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  • Kaitlen Wood

Say No to Single-Use Plastics

Kaitlen Wood


Taking action to reduce single-use plastics is an important part of caring for the planet.  At Seton Harvest, our farm operates in harmony with nature, prioritizing sustainable practices and promoting the overall well-being of the environment.  Advocacy and awareness play a critical role in our mission to spread information about the harmful effects of these plastics. 

To embrace alternatives to single-use plastics and advocate for a more environmentally-conscious lifestyle, we provide a variety of educational and outreach opportunities that are open to anyone through our Sustainable Living Program (SLP).


Single-use plastics are not a sustainable, eco-friendly option, but how do we address the overuse of single-use plastics in our own lives?  Becoming a more sustainable individual means that you have to become more conscious of your consumer habits; from the straw in your McDonald's soda to the plastic bag you use to take your groceries to your vehicle, your choices matter.


In recent years we’ve seen companies address the overuse of single-use plastics, from Starbucks implementing newly designed straw-less lids to companies, like Lush, dedicating their business mission to providing sustainable packaging for consumers.  While these advancements have been great, this is a matter that takes more than switching coffee lid designs.  According to Plastic Oceans International, humans produce over 380 million tons of plastic each and every year, with up to 50% of that being single-use plastics.  Avoiding single-use plastics in our daily lives can make a significant impact on the environment.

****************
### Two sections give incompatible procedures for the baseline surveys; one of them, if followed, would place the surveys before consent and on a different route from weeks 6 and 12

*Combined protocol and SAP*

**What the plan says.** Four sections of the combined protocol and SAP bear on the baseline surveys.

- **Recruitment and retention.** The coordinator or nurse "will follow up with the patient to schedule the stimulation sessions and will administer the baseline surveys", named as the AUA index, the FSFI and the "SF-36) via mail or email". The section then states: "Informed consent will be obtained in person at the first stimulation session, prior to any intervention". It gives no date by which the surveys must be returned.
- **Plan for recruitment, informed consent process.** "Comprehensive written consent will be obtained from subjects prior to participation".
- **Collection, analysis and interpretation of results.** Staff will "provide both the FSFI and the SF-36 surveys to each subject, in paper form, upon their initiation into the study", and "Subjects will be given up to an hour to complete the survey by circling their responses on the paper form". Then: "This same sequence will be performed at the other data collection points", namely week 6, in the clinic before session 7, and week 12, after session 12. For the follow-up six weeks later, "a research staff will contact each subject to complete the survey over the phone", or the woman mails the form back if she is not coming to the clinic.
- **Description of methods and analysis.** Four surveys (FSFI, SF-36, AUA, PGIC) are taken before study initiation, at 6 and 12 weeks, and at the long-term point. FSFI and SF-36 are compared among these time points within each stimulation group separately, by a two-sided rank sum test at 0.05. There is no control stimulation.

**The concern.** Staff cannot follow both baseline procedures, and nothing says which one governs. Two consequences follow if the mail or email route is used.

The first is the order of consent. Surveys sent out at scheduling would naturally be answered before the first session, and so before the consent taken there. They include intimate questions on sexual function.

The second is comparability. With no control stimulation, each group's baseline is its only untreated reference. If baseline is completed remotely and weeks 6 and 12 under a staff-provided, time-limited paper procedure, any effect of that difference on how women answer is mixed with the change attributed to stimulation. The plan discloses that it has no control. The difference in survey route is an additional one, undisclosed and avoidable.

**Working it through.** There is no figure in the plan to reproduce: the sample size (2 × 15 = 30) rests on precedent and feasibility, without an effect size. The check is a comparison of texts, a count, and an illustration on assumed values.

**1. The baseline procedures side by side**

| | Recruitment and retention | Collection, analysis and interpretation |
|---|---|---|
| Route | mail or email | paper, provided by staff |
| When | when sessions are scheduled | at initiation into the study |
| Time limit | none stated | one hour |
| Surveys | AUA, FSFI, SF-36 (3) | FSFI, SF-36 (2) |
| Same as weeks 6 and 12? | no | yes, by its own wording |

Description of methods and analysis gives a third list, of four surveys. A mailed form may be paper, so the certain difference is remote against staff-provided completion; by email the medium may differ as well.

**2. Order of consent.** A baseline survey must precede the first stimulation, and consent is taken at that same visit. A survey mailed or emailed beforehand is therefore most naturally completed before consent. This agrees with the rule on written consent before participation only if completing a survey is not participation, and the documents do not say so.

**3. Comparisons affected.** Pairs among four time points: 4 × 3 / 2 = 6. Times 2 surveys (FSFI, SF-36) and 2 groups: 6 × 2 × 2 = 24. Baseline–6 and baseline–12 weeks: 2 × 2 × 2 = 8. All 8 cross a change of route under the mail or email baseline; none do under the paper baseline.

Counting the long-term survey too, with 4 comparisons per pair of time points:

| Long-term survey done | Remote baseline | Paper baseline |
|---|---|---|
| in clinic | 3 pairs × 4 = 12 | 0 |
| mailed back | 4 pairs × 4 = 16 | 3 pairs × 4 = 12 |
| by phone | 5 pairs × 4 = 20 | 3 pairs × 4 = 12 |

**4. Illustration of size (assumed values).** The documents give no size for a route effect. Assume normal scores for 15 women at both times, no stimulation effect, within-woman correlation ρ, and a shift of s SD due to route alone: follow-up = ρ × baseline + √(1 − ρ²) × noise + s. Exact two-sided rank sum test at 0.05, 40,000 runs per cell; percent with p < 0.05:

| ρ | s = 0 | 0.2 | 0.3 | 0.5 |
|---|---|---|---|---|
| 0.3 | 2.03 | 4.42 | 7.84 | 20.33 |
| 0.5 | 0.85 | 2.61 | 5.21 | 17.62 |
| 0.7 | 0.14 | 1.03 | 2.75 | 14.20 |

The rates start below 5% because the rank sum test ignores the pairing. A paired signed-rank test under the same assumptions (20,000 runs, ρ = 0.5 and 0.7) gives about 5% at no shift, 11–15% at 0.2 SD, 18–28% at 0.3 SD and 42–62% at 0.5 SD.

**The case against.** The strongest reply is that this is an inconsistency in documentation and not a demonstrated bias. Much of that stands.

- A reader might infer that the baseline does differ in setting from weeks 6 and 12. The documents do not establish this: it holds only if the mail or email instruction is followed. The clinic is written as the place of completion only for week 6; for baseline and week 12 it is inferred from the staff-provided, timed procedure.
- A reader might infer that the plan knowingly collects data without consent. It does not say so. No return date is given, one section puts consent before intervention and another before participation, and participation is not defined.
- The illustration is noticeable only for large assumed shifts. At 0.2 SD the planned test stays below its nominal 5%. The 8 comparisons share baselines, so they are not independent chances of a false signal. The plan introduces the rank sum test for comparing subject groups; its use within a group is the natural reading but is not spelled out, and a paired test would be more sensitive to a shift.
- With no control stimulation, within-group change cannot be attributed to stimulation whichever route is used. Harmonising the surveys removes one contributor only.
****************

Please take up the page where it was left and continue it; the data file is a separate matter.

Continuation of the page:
The most common single-use plastics include bottles, straws, bags, and wrappers.  Sadly, all of these packaging materials are used by American consumers daily, sometimes multiple times a day.  According to the Natural Resources Defense Council, more than half of non-fiber plastic—excluding synthetic fabrics like polyester and nylon—comes from mostly single-use plastic packaging.



The best way to reduce the world’s overall plastic usage is to make the conscious decision to avoid single-use plastics every day.  Below I will provide a few different ways to reassess our ingrained consumer habits for more sustainable and earth-friendly options.


Rethink Our Shopping Habits


A majority of Americans go grocery shopping quite frequently.  Grocery shopping is an essential part of our lives; however,  supermarkets are home to large amounts of single-use plastic options.  It is our responsibility to make eco-friendly decisions when possible.  Listed below, I have provided a few sustainable choices to make during your next grocery trip.


Bring your own shopping bags.  When heading to the grocery store or any other retail outlet, make it a habit to carry reusable shopping bags. These can be old tote bags that you received for Christmas three years ago or anything that you have lying around the house, as long as they’re being repurposed for your intended need.  Reusable bags of any sort are an excellent alternative to plastic bags and they can be used over and over again.